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Insurers edge physicians out of the medication process

A March 9 Becker’s Hospital Review article explains why the AHA is sending out an SOS.

This isn’t the first time the American Hospital Association (AHA) has flagged insurance company policies that take decisions regarding patient care away from the physicians they know and trust. Just recently, we covered a story on the AHA flagging UnitedHealthcare’s misguided new policy around specialty drugs. Now, the AHA is raising the issue to policymakers regarding all insurers’ drug policies that, from the looks of it, lock in their own profits and shut out physicians’.

These policies dictate that physicians surrender the responsibility of ordering, storing, and dispensing specialty drugs. Instead, that job goes to pharmacy benefit managers and specialty pharmacies—which are often owned by the insurance companies. Why would insurers want to cut physicians out of the process? One guess. It rhymes with “funny,” but nobody’s laughing. It seems to us that these policies were devised to remove physicians’ oversight of the medication process so that insurers can micromanage costs.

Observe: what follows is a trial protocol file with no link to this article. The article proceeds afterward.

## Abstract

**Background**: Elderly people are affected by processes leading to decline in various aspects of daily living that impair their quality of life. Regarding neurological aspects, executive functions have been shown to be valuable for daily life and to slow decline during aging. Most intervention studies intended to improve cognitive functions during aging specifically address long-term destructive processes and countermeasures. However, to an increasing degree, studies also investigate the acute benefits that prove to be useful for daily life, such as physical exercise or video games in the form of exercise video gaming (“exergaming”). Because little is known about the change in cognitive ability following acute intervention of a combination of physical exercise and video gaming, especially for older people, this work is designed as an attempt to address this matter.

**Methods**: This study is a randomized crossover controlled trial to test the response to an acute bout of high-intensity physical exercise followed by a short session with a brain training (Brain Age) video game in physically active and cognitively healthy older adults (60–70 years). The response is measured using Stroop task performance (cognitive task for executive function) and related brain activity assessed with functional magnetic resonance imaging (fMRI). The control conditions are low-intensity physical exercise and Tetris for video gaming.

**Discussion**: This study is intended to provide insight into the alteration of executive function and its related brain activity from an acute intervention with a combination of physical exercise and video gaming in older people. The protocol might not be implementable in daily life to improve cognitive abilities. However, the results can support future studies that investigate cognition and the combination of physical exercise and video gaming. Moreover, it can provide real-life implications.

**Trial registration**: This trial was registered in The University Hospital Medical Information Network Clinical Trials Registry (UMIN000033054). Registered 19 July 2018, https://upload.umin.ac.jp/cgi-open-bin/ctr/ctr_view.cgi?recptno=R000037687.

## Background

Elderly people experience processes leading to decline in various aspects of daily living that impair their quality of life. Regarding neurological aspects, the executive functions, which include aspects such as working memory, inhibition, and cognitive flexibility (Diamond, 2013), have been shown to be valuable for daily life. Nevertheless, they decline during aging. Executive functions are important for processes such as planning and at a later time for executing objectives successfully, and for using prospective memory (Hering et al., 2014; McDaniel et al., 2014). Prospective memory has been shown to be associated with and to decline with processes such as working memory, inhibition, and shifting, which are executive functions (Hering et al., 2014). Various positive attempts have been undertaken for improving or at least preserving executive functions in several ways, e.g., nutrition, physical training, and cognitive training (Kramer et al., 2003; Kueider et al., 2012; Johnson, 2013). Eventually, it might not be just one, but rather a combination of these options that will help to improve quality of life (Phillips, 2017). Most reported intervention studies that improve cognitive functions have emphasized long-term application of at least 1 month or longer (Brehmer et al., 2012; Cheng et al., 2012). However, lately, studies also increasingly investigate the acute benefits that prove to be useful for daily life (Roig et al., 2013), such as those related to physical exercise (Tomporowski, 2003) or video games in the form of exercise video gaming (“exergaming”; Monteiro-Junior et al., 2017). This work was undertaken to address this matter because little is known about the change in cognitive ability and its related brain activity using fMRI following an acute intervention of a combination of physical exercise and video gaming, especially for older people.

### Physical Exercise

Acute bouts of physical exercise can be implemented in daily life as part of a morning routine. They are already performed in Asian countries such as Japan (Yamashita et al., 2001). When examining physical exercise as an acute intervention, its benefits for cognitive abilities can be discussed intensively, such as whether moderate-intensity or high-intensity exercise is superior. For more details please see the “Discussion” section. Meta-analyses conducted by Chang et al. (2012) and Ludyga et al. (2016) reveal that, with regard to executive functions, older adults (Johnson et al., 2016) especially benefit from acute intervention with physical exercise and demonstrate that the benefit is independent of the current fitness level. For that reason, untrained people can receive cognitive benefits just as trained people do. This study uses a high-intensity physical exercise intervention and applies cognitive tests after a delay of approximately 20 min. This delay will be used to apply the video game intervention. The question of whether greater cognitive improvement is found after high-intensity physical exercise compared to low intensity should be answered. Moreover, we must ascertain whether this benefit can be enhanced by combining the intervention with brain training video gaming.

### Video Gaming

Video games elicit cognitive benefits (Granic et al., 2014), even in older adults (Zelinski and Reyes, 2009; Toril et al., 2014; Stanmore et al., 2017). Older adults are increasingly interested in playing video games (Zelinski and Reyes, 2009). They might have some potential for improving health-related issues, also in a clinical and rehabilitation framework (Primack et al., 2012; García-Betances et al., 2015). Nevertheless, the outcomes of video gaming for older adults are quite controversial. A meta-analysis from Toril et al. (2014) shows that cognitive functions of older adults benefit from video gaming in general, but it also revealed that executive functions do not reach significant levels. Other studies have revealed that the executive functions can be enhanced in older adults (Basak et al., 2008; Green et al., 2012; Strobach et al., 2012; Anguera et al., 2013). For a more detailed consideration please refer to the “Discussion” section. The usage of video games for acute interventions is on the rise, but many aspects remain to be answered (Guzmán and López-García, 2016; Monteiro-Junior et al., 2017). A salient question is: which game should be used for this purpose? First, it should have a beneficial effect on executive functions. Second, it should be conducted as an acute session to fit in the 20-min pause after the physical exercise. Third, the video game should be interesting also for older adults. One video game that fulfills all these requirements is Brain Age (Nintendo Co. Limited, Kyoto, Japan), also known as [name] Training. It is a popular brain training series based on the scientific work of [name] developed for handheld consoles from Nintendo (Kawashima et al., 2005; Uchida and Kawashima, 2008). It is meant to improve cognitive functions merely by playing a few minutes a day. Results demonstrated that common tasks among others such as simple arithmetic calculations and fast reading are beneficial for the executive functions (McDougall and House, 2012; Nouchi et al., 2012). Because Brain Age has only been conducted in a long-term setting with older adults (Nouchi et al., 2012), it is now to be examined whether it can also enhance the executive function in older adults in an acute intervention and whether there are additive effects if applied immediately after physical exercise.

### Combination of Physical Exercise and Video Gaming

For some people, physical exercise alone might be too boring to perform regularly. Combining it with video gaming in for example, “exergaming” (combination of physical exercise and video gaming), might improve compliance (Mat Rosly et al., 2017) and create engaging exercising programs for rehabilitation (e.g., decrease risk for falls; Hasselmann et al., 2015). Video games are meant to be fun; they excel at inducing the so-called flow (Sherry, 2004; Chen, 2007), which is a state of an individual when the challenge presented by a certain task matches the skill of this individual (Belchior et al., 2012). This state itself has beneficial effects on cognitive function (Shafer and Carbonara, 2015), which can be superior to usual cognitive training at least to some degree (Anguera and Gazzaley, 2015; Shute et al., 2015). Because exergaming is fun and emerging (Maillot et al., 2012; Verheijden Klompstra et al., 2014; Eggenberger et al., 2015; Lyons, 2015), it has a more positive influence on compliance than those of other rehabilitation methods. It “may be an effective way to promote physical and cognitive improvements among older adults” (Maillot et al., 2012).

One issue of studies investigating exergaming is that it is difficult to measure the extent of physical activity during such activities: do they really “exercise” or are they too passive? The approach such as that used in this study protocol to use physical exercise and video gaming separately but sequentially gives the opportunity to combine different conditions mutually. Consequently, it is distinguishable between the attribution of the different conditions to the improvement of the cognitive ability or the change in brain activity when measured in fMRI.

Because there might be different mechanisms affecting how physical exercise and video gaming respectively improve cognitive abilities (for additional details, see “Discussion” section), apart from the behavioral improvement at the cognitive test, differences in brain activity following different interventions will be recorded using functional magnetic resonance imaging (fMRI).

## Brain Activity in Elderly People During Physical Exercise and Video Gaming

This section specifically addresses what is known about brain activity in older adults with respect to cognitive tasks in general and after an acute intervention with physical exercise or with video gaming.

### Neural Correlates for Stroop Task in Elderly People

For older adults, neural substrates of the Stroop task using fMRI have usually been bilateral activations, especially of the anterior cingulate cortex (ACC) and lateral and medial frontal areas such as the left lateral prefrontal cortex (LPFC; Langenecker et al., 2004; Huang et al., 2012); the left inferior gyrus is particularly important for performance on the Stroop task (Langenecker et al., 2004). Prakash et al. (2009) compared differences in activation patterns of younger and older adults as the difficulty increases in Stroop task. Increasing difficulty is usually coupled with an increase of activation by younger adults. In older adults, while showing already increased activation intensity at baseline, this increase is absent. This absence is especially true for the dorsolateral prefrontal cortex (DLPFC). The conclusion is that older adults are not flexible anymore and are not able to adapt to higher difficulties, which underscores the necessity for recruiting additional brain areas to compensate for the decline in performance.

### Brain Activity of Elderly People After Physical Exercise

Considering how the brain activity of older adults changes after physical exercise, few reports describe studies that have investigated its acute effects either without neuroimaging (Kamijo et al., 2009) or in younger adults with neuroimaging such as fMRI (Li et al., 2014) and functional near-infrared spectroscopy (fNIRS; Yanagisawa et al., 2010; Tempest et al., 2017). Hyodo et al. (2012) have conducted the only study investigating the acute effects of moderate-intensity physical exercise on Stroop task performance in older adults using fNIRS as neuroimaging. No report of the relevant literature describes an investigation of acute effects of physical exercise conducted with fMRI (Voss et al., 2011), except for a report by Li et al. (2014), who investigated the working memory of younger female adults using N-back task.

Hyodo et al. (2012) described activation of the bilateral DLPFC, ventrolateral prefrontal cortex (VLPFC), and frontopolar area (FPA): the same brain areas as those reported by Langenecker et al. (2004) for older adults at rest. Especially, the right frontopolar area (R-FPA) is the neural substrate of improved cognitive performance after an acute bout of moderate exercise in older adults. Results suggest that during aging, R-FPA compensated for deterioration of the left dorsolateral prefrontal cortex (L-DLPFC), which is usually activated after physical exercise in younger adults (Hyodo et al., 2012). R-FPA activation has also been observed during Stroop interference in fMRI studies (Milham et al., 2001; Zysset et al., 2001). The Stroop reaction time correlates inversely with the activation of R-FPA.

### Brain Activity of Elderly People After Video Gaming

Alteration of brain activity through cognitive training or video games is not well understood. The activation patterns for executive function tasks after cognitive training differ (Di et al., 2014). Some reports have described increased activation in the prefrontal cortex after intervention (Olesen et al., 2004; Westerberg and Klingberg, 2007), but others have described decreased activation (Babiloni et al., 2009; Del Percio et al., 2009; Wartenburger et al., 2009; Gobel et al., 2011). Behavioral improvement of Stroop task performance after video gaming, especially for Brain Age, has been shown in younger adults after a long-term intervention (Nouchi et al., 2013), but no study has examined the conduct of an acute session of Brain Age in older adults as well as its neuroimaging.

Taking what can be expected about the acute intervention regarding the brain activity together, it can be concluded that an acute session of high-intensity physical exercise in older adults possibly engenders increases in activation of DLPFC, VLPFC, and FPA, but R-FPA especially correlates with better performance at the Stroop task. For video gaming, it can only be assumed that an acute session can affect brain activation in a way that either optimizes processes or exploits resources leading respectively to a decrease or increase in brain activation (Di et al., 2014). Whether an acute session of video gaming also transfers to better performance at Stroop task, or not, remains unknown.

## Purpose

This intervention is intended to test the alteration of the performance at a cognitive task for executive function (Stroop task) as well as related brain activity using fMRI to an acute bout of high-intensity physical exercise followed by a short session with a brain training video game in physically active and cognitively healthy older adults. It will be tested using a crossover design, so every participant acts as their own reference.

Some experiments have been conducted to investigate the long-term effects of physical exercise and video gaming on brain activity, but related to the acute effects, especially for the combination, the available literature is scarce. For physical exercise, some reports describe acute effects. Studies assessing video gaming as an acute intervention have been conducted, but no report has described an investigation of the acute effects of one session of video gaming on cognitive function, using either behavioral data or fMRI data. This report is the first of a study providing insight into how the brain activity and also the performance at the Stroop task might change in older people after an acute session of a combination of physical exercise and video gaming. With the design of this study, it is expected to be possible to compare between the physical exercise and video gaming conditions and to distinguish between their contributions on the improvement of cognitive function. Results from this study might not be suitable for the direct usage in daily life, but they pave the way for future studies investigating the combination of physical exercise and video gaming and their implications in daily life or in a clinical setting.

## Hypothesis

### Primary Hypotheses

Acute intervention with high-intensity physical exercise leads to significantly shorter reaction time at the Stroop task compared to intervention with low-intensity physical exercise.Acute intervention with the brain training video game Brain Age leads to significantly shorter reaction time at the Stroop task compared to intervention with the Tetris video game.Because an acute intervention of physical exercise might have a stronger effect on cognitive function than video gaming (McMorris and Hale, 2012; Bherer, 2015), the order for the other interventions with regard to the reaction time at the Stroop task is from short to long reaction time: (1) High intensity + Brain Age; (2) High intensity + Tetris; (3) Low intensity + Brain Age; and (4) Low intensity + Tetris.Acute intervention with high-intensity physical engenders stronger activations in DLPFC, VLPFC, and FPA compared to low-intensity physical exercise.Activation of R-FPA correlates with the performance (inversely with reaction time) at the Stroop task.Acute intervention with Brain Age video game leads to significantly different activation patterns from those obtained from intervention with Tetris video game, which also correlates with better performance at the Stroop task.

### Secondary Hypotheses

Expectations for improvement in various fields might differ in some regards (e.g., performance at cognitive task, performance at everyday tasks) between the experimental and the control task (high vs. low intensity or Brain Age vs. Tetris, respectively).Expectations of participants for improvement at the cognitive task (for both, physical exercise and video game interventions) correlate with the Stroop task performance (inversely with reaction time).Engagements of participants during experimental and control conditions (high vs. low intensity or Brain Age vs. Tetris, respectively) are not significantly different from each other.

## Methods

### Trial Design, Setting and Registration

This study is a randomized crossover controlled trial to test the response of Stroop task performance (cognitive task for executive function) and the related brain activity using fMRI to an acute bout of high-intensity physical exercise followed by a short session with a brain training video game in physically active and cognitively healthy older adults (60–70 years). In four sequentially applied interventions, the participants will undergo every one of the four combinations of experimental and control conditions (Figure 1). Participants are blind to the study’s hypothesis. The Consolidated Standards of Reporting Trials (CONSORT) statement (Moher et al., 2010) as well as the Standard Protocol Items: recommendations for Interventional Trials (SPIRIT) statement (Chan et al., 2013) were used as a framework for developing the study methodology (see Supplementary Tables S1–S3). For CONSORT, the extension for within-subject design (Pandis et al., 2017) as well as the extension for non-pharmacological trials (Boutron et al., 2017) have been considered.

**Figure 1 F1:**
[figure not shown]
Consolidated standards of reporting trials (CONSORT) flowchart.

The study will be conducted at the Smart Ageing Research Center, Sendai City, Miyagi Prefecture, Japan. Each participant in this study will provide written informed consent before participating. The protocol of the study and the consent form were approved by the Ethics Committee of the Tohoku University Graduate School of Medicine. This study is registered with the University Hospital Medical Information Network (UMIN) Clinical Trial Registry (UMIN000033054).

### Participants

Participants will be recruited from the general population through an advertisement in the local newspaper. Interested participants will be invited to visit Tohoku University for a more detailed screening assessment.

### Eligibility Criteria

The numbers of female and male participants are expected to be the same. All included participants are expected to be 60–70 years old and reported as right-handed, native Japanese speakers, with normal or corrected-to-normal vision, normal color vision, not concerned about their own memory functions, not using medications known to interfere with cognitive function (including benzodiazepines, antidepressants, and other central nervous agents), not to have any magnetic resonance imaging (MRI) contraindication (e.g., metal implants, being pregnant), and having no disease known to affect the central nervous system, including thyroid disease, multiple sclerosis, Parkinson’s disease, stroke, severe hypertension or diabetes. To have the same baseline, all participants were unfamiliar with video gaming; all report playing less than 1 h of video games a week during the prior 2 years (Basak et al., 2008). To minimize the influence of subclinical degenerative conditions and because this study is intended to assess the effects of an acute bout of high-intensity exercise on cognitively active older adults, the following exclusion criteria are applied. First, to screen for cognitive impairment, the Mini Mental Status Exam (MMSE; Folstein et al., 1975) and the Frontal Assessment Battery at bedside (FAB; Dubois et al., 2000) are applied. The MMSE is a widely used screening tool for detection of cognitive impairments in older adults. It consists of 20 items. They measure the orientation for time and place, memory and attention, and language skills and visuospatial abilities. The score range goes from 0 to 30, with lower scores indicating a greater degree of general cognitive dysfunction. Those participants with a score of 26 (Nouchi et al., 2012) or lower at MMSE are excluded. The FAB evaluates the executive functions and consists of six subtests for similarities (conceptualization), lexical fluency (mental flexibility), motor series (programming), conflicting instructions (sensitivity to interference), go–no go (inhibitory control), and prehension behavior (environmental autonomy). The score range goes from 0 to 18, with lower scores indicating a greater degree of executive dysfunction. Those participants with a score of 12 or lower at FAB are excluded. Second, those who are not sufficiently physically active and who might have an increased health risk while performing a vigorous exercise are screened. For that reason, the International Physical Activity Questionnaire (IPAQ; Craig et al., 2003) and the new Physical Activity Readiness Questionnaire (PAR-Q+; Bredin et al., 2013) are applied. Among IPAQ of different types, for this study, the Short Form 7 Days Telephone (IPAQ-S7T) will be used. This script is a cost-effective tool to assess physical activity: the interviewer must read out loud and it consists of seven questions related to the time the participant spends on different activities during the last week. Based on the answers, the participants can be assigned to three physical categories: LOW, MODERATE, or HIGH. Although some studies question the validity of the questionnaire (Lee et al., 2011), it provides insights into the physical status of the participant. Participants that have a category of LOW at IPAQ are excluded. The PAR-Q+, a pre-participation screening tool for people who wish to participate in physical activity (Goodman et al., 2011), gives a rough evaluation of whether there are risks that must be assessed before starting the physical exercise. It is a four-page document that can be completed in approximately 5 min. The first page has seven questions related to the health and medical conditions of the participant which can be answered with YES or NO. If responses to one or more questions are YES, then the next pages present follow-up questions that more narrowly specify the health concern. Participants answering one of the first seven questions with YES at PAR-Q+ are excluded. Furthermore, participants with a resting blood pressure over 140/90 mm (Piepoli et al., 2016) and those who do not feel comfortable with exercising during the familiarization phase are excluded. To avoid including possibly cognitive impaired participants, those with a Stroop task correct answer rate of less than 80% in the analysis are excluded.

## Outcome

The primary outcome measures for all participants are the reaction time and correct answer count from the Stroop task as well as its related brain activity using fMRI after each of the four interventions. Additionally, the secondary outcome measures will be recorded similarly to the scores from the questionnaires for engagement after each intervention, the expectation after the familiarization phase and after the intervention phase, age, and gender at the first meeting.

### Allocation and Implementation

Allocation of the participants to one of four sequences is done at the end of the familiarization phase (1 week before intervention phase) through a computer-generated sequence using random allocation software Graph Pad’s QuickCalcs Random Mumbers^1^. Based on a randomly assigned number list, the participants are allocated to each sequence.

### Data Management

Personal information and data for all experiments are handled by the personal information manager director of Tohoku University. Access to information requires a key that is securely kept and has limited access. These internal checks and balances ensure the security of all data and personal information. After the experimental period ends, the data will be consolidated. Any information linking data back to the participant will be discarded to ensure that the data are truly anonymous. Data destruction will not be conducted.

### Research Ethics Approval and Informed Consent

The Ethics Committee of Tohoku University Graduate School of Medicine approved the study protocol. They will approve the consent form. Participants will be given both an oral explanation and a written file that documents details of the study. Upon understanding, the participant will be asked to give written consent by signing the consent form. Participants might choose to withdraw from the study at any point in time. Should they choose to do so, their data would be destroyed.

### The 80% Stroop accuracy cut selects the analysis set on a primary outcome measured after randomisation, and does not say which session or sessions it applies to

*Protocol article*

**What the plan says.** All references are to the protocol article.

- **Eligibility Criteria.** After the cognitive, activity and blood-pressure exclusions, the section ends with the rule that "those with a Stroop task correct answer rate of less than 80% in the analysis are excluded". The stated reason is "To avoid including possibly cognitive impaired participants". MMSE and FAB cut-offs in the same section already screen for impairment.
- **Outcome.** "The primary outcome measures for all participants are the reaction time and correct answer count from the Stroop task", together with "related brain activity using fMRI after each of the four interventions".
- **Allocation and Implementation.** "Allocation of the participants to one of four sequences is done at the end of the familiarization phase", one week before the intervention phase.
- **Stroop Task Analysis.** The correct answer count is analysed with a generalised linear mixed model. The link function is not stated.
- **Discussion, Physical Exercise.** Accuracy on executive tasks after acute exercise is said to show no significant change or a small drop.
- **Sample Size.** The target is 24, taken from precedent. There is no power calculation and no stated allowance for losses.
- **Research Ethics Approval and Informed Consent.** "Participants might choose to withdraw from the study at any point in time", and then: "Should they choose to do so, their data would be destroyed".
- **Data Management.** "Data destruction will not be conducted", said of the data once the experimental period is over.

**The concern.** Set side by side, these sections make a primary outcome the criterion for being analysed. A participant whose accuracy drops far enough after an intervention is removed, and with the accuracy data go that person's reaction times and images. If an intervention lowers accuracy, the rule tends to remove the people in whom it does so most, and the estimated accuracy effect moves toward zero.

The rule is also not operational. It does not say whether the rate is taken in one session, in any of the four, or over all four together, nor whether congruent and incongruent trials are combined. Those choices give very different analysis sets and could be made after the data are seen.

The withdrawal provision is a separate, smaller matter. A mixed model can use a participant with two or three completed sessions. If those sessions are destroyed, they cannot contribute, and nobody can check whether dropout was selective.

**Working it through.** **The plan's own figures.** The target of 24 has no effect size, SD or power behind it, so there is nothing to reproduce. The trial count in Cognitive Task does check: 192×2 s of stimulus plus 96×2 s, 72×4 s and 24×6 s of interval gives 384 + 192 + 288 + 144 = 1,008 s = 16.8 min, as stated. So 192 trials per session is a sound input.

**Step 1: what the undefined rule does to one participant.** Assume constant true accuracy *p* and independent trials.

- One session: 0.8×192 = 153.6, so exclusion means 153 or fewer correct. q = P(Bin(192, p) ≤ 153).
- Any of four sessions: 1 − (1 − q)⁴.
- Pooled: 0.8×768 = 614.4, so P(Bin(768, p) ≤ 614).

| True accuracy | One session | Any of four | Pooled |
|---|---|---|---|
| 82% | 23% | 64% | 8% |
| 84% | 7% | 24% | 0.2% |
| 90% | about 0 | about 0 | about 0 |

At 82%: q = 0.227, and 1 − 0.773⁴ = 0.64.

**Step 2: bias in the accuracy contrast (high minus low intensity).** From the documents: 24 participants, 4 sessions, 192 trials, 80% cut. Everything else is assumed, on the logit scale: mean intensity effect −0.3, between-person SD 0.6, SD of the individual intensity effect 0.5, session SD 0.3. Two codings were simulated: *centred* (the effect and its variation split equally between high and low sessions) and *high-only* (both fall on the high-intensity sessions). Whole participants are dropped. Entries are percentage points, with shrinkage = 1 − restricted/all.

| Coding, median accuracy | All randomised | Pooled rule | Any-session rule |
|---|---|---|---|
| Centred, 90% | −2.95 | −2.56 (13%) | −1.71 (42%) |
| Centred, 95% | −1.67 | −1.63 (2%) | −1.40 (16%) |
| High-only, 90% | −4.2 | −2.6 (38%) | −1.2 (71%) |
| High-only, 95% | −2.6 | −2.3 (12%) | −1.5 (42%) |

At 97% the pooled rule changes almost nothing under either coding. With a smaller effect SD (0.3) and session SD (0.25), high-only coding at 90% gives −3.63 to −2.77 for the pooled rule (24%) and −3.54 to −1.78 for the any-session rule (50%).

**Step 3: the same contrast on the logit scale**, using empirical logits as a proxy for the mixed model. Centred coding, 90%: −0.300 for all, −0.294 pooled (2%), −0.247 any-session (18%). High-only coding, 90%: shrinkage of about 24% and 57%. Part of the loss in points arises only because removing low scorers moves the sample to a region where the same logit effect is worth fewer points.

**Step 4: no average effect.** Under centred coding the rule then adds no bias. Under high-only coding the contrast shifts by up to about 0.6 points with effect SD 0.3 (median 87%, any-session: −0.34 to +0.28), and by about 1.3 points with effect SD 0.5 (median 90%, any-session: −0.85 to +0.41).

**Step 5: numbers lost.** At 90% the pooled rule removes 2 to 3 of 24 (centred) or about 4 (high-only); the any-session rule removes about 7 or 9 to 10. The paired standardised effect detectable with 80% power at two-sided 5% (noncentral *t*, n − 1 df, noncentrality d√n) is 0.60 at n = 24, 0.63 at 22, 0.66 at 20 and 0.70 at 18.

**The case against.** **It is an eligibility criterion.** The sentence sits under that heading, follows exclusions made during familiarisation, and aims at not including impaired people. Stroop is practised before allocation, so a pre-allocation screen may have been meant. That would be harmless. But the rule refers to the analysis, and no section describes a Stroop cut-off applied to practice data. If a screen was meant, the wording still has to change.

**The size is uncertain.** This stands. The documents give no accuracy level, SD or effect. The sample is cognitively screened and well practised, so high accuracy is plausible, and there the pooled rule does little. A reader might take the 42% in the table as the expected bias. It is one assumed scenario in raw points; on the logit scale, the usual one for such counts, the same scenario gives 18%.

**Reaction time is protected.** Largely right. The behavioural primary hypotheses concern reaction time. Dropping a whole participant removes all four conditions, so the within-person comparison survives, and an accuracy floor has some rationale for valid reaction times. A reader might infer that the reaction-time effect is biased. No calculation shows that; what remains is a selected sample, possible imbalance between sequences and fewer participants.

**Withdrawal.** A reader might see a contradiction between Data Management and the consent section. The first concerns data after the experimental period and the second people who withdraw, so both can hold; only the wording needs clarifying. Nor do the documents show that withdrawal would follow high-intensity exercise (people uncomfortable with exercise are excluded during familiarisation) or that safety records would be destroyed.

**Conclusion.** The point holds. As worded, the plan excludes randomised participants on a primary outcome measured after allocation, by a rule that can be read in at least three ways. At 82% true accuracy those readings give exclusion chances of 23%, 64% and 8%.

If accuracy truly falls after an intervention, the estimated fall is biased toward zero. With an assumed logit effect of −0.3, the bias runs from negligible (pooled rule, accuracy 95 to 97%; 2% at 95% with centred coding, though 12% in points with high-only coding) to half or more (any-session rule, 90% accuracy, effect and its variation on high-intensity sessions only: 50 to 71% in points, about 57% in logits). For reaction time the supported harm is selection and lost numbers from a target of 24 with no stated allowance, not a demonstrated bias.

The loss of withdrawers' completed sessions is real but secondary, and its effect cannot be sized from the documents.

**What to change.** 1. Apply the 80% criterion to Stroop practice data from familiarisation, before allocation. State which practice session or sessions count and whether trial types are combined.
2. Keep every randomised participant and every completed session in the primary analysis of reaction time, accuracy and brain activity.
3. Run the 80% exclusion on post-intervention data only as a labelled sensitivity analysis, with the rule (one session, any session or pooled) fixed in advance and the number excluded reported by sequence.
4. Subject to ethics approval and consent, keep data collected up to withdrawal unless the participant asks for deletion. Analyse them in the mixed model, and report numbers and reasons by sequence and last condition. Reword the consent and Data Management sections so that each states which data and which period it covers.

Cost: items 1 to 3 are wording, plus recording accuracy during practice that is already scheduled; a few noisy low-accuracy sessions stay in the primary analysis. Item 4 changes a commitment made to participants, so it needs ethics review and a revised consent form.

We see serious risks if these policies are left in place. The origin of a drug, and how it’s been stored and handled, determines its quality. If physicians’ oversight of the “chain of custody” for advanced medications is removed, they can no longer guarantee the safety, appropriateness, and timeliness of those drugs. What happens when an insurer pre-orders doses of chemotherapy drug but a patient’s same-day lab results change their dose? Critical treatments for seriously ill patients can be delayed and costly drugs wasted.

We hope that policymakers take heed—and take issue with—policies that put clinical care decisions into the hands of insurers, who have a long history of making choices that are cheaper for their stockholders, rather than healthier for their members who pay their salaries.

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